Stephen LaMarca: Really? I feel like Surer is more expensive.

Benjamin Moses: No, no, no. Definitely not.

Stephen LaMarca: I don't know, man. I can show you a pair of headphones that I would have loved to have from Surer, but I'm not spending $1000 on headphones anytime soon.

Benjamin Moses: Sure. Sennheiser broadened their reach down there, producing pro consumer grade equipment. The idea of customized pro consumer grade equipment is very fascinating to me. In fact, I could do that large scale. It was very interesting and enough to put their name behind. So a lot of their new products are fairly mature when they come out. There's a first run where you're like, oh that's the first one. They could be failures. Sennheiser stuff, when their first one comes out, it's robust.

Stephen LaMarca: Yeah.

Benjamin Moses: So it's very interesting to see how popular this is and paves a way for the [inaudible 00:29:45] in the future. Do you have any custom stuff? What's some of custom that you own?

Stephen LaMarca: I've got custom tailored suits.

Benjamin Moses: Oh yeah, that's right. You did buy-

Stephen LaMarca: Jackets and stuff. Do I have anything custom? Other than tailoring, not really. Actually, when I was much younger, my dad got me my first set of golf clubs. I'm terrible at golf. The actual golf clubs actually had custom molded grips on them.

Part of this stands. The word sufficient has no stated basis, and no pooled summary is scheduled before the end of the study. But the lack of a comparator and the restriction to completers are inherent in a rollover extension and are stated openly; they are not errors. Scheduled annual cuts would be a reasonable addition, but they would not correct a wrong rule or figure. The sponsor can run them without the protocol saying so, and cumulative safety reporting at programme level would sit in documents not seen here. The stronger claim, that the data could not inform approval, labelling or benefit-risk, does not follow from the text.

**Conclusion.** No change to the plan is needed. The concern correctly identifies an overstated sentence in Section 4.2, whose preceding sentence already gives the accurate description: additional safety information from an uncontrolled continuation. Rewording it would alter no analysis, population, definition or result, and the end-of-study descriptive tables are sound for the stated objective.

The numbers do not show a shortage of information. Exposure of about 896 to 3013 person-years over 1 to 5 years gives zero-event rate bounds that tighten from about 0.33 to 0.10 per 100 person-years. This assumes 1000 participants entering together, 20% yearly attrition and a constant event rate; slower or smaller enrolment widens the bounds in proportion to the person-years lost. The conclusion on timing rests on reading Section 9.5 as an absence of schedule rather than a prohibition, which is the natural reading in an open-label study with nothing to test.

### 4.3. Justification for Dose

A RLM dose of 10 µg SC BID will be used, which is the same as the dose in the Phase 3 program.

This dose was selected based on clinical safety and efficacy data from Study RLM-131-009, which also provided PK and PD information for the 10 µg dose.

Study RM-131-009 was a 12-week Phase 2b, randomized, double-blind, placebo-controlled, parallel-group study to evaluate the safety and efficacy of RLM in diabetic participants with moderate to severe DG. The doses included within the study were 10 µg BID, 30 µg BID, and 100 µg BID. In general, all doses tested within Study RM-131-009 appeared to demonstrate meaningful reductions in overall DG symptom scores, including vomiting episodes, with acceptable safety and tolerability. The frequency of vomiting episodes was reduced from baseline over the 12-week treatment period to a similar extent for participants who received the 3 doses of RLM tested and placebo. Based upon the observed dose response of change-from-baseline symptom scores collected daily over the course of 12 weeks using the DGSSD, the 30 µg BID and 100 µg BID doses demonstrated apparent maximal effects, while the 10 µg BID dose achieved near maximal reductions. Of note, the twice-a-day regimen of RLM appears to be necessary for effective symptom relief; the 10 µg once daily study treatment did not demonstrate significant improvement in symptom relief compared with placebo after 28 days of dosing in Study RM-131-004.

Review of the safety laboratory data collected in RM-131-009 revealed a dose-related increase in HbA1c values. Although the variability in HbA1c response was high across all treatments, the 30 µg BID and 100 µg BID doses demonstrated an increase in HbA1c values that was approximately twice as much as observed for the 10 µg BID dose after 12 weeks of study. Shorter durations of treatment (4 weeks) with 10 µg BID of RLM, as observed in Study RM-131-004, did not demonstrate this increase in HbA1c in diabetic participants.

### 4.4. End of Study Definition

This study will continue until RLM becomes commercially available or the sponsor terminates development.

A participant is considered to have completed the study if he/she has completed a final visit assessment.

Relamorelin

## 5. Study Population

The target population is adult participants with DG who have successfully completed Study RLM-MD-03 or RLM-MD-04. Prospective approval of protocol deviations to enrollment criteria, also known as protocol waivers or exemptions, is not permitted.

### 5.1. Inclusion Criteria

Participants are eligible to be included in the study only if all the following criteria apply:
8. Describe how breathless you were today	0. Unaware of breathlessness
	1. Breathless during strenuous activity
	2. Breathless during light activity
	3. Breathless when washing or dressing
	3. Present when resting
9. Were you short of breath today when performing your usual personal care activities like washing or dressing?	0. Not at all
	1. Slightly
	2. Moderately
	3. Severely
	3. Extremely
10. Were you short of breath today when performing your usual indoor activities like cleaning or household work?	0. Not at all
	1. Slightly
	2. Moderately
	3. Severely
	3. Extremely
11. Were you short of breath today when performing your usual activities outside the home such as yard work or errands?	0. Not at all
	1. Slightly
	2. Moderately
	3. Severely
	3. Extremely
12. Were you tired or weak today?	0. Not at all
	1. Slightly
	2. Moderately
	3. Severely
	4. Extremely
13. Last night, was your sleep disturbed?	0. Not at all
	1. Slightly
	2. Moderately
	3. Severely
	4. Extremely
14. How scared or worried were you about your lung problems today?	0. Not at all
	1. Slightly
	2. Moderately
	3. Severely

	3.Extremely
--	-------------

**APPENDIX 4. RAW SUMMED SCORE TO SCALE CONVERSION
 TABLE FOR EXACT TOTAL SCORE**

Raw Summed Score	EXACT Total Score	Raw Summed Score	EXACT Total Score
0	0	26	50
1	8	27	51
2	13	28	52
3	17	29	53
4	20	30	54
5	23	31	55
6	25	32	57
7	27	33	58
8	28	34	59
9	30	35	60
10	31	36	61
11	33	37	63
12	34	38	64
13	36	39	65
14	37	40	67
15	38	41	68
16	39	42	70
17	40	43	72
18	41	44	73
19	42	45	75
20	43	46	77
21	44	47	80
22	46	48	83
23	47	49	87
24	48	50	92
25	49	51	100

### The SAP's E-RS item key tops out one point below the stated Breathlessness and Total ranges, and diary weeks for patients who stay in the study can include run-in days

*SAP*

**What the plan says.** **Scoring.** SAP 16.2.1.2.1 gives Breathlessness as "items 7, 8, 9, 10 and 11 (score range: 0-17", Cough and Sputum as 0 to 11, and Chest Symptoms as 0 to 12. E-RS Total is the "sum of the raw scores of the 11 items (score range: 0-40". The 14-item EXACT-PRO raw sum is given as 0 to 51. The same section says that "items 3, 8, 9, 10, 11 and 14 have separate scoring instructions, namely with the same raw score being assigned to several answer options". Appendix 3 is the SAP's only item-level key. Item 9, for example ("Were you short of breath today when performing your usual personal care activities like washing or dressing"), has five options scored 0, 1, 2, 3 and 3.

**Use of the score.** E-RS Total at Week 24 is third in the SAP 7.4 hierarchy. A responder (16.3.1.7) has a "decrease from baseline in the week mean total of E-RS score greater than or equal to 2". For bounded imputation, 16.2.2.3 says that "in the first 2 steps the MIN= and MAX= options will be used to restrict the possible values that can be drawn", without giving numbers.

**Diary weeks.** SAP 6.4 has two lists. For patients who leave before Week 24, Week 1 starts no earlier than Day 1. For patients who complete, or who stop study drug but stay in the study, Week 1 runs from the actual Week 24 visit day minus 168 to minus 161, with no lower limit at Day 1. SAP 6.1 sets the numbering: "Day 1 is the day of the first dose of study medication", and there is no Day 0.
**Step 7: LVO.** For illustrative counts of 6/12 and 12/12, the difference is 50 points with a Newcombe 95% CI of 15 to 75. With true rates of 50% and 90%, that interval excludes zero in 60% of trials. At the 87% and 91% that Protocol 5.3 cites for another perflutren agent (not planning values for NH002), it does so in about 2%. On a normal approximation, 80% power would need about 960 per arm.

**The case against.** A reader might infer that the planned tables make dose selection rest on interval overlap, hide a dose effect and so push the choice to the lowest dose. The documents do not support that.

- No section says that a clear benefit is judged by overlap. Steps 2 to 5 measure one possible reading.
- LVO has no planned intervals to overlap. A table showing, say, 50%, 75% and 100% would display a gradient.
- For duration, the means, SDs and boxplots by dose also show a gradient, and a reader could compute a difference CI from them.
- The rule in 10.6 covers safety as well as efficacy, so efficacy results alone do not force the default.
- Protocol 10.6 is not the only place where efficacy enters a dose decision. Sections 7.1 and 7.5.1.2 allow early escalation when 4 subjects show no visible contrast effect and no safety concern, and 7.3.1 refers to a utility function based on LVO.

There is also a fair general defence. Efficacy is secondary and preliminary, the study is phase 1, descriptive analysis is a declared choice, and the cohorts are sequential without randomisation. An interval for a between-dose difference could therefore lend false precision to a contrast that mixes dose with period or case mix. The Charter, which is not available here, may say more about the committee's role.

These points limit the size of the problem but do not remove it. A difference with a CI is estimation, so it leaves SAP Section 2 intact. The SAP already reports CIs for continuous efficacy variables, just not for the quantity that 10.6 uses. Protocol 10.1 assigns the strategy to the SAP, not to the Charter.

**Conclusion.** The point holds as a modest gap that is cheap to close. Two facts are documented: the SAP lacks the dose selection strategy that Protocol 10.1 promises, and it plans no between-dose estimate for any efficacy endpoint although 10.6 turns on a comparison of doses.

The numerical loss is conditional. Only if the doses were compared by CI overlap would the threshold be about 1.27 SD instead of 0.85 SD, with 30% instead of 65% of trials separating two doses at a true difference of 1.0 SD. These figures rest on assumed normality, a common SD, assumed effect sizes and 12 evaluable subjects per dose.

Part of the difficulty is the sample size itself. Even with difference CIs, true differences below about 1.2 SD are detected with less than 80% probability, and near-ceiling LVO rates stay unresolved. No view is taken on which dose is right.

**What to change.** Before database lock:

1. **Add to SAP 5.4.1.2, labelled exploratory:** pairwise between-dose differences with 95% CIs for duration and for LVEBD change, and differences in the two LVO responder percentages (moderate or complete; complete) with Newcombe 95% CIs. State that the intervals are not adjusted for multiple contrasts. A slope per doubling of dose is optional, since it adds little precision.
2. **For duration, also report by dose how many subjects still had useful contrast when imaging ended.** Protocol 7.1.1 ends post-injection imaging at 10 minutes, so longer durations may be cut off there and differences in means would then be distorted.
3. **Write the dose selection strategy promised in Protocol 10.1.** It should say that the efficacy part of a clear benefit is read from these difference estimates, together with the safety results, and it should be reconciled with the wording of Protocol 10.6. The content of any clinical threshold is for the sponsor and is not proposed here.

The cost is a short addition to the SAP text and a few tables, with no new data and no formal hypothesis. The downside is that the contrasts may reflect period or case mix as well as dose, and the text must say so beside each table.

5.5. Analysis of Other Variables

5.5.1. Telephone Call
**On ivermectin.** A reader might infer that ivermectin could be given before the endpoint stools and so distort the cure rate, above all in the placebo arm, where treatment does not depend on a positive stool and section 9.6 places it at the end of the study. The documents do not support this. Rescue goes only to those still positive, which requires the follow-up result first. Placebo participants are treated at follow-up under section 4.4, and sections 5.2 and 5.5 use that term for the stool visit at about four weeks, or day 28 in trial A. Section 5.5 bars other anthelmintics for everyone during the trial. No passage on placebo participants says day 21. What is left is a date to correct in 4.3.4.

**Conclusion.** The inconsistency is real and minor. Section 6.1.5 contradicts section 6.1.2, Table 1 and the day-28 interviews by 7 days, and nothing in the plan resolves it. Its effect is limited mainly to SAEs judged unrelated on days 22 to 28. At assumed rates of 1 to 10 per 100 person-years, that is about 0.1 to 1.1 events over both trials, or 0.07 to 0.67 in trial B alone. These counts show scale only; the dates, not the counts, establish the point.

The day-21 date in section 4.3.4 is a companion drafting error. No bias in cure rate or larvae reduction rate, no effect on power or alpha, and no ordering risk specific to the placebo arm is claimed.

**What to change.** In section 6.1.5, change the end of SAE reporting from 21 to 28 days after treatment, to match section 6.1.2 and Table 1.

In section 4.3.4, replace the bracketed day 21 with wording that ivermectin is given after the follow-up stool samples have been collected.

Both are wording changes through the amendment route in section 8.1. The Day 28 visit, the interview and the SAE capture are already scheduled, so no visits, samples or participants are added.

Benjamin Moses: Sure.

Stephen LaMarca: It didn't do any good.

Benjamin Moses: That's not going to help you.

Stephen LaMarca: I'm so bad, but he just wanted me to be athletic and he got this.

Benjamin Moses: Parents, man. They want what they had. The article I've got is from Clean Technica. It's an interesting article on kind of the ecosystem of materials. I've been keeping an eye on end of life for a lot of products. What happens when a car is done? You take it to the junk yard, they separate it, something gets recycled. Batteries is a new thing for me. What happens when all these pure EV vehicles, when their end of life occurs, what do we do with all this caustic material that's in batteries?